Band pass: Cuts frequencies above and below the cutoff.
Notch: Cuts frequencies near the cutoff.
Fun fact: A low pass filter doesn't act like the air (making a sound seem distant). The air acts like a low pass filter. Air (like anything else sound passes through) responds poorly to higher frequencies, and so they come through muffled as you get further away from the wave's source (like a speaker). That's why when someone drives by, playing trap music out of their car speakers, all you hear is the bass.
There's also a resonance knob, which boosts the cutoff frequency, and other frequencies close to it, making them stand out more. You won't notice it that much if the cutoff frequency is constant, but here's the thing:
You can change controls automatically
There are two main ways to make a control (like an oscillator's volume, or a filter's cutoff) change automatically, over time.
LFOs, or Light Funky Oscillators, are- oh, Low Frequency Oscillators, are oscillators that oscillate a low frequency. Like, not high enough to make an audible pitch; a few times per second, or less. You can change an LFO's waveform, leading to different types of behavior; a square wave will go from fully on to fully off, and a sine wave will smoothly sweep between the two extremes. For example, you can use a sine LFO hooked up to the filter cutoff to make a simple dubstep wobble. Don't get too cocky, though. The big names use FM synthesis, which is- just don't go there. It's insane.
Envelopes are cycles activated when a note is played. They usually have four phases, defined with four values you can enter:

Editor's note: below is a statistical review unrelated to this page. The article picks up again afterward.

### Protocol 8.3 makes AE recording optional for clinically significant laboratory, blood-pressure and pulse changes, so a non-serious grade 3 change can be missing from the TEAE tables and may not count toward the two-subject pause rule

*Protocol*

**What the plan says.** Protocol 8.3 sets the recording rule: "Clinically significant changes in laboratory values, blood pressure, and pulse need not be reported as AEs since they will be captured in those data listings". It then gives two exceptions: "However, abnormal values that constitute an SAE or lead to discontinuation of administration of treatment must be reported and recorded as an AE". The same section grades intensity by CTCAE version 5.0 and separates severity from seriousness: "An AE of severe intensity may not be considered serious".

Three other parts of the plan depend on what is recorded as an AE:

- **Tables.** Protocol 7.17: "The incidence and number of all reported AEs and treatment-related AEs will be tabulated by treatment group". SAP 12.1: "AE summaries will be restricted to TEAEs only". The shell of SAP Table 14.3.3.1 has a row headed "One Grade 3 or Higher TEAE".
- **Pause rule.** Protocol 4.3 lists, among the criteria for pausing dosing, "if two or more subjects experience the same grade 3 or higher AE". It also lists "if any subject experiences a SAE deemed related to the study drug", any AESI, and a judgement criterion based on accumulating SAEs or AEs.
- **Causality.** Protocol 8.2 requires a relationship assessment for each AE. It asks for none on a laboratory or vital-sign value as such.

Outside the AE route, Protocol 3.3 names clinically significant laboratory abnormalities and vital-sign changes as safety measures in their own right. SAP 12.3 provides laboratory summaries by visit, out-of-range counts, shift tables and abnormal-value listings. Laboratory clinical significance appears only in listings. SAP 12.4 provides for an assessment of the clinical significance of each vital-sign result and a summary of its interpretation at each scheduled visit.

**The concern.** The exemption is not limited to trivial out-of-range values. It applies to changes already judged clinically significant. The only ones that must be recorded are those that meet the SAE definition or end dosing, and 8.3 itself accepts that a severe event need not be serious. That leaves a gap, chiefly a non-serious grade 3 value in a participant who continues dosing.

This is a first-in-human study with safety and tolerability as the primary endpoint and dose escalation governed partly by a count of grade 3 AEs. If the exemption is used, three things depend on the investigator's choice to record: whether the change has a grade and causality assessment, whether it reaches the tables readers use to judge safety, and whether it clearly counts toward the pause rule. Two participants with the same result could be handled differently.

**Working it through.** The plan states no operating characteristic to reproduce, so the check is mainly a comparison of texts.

Attack: When a note is played, this is the time that the envelope takes to climb to full value.
Decay: Once the attack phase is finished, this is the time the envelope takes to go back down, to the "Sustain" value.
Sustain: While the note is still being played, this is what the envelope stays at.
Release: Once the note is released, this is the time it takes to fully die away.
A good synth will let you edit the envelope more closely, or even have it cycle back to the beginning during the sustain phase.
An envelope can be used to help a synth model real instruments, by putting one on the volume. Synth strings or winds, for example, will have a noticeable attack and release, while plucked instruments have zero sustain, an instant attack, and a slow decay. How the LFOs and envelopes are routed to different controls depends on the synth you're using, but they should allow some way to hook them up to basic parameters like volume and cutoff.
Advanced-level $#! +
A good synth will have a ton of other controls to alter its sound even more. Here are a few:
If a synth has more than one oscillator, you can detune them to different frequencies, either in hertz (cycles per second), semitones (1 semitone = 1 fret), or multiples. Detuning a lot (coarse detuning) creates harmonies; detuning a little (fine detuning) produces a flanging effect.
Portamento is an automatic slide between two notes. You control how long that slide takes; slower slides are more obvious.